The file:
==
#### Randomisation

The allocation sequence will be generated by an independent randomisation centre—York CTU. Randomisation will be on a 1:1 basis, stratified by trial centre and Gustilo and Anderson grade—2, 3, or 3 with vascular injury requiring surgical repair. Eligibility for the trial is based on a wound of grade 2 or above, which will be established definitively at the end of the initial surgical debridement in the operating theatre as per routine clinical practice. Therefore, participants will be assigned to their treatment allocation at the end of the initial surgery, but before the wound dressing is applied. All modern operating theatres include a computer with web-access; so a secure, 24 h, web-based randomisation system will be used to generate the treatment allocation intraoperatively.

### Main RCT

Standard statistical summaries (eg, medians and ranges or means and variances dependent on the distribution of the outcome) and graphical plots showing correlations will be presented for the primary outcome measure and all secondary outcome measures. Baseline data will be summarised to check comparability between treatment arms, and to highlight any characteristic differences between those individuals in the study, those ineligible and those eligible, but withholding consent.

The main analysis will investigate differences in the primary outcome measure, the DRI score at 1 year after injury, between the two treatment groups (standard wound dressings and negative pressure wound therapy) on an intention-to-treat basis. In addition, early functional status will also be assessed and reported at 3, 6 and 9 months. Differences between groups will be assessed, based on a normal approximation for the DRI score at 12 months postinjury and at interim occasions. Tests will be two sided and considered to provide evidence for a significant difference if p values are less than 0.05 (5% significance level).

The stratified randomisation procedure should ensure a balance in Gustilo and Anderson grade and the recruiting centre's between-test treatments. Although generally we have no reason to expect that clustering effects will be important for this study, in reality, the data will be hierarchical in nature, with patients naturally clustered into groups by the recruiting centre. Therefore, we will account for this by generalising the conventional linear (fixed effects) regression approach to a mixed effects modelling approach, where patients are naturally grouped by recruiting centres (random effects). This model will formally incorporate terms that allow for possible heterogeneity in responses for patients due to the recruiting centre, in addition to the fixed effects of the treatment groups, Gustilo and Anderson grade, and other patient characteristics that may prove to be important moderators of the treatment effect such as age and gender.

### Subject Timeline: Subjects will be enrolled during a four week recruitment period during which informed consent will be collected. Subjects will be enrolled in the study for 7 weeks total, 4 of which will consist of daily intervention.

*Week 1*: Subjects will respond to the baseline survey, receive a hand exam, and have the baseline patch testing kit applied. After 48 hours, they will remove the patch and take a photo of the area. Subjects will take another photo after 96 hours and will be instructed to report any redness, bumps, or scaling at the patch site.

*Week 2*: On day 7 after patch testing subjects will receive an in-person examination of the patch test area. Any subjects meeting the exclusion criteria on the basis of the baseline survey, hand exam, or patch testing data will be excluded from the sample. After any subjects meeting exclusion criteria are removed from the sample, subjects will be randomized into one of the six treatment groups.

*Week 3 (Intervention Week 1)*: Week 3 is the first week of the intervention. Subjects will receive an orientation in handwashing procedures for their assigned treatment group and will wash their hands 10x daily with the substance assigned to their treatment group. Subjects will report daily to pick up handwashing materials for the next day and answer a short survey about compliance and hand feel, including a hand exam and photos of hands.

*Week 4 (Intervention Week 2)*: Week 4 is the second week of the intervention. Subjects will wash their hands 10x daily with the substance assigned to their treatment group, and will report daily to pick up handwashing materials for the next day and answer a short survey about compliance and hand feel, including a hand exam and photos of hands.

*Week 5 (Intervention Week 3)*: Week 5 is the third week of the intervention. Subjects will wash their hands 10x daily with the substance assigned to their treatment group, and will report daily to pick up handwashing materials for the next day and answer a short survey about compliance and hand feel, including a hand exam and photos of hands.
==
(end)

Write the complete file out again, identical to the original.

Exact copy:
#### Randomisation

The allocation sequence will be generated by an independent randomisation centre—York CTU. Randomisation will be on a 1:1 basis, stratified by trial centre and Gustilo and Anderson grade—2, 3, or 3 with vascular injury requiring surgical repair. Eligibility for the trial is based on a wound of grade 2 or above, which will be established definitively at the end of the initial surgical debridement in the operating theatre as per routine clinical practice. Therefore, participants will be assigned to their treatment allocation at the end of the initial surgery, but before the wound dressing is applied. All modern operating theatres include a computer with web-access; so a secure, 24 h, web-based randomisation system will be used to generate the treatment allocation intraoperatively.

### Main RCT

Standard statistical summaries (eg, medians and ranges or means and variances dependent on the distribution of the outcome) and graphical plots showing correlations will be presented for the primary outcome measure and all secondary outcome measures. Baseline data will be summarised to check comparability between treatment arms, and to highlight any characteristic differences between those individuals in the study, those ineligible and those eligible, but withholding consent.

The main analysis will investigate differences in the primary outcome measure, the DRI score at 1 year after injury, between the two treatment groups (standard wound dressings and negative pressure wound therapy) on an intention-to-treat basis. In addition, early functional status will also be assessed and reported at 3, 6 and 9 months. Differences between groups will be assessed, based on a normal approximation for the DRI score at 12 months postinjury and at interim occasions. Tests will be two sided and considered to provide evidence for a significant difference if p values are less than 0.05 (5% significance level).

The stratified randomisation procedure should ensure a balance in Gustilo and Anderson grade and the recruiting centre's between-test treatments. Although generally we have no reason to expect that clustering effects will be important for this study, in reality, the data will be hierarchical in nature, with patients naturally clustered into groups by the recruiting centre. Therefore, we will account for this by generalising the conventional linear (fixed effects) regression approach to a mixed effects modelling approach, where patients are naturally grouped by recruiting centres (random effects). This model will formally incorporate terms that allow for possible heterogeneity in responses for patients due to the recruiting centre, in addition to the fixed effects of the treatment groups, Gustilo and Anderson grade, and other patient characteristics that may prove to be important moderators of the treatment effect such as age and gender.

### Subject Timeline: Subjects will be enrolled during a four week recruitment period during which informed consent will be collected. Subjects will be enrolled in the study for 7 weeks total, 4 of which will consist of daily intervention.

*Week 1*: Subjects will respond to the baseline survey, receive a hand exam, and have the baseline patch testing kit applied. After 48 hours, they will remove the patch and take a photo of the area. Subjects will take another photo after 96 hours and will be instructed to report any redness, bumps, or scaling at the patch site.

*Week 2*: On day 7 after patch testing subjects will receive an in-person examination of the patch test area. Any subjects meeting the exclusion criteria on the basis of the baseline survey, hand exam, or patch testing data will be excluded from the sample. After any subjects meeting exclusion criteria are removed from the sample, subjects will be randomized into one of the six treatment groups.

*Week 3 (Intervention Week 1)*: Week 3 is the first week of the intervention. Subjects will receive an orientation in handwashing procedures for their assigned treatment group and will wash their hands 10x daily with the substance assigned to their treatment group. Subjects will report daily to pick up handwashing materials for the next day and answer a short survey about compliance and hand feel, including a hand exam and photos of hands.

*Week 4 (Intervention Week 2)*: Week 4 is the second week of the intervention. Subjects will wash their hands 10x daily with the substance assigned to their treatment group, and will report daily to pick up handwashing materials for the next day and answer a short survey about compliance and hand feel, including a hand exam and photos of hands.

*Week 5 (Intervention Week 3)*: Week 5 is the third week of the intervention. Subjects will wash their hands 10x daily with the substance assigned to their treatment group, and will report daily to pick up handwashing materials for the next day and answer a short survey about compliance and hand feel, including a hand exam and photos of hands.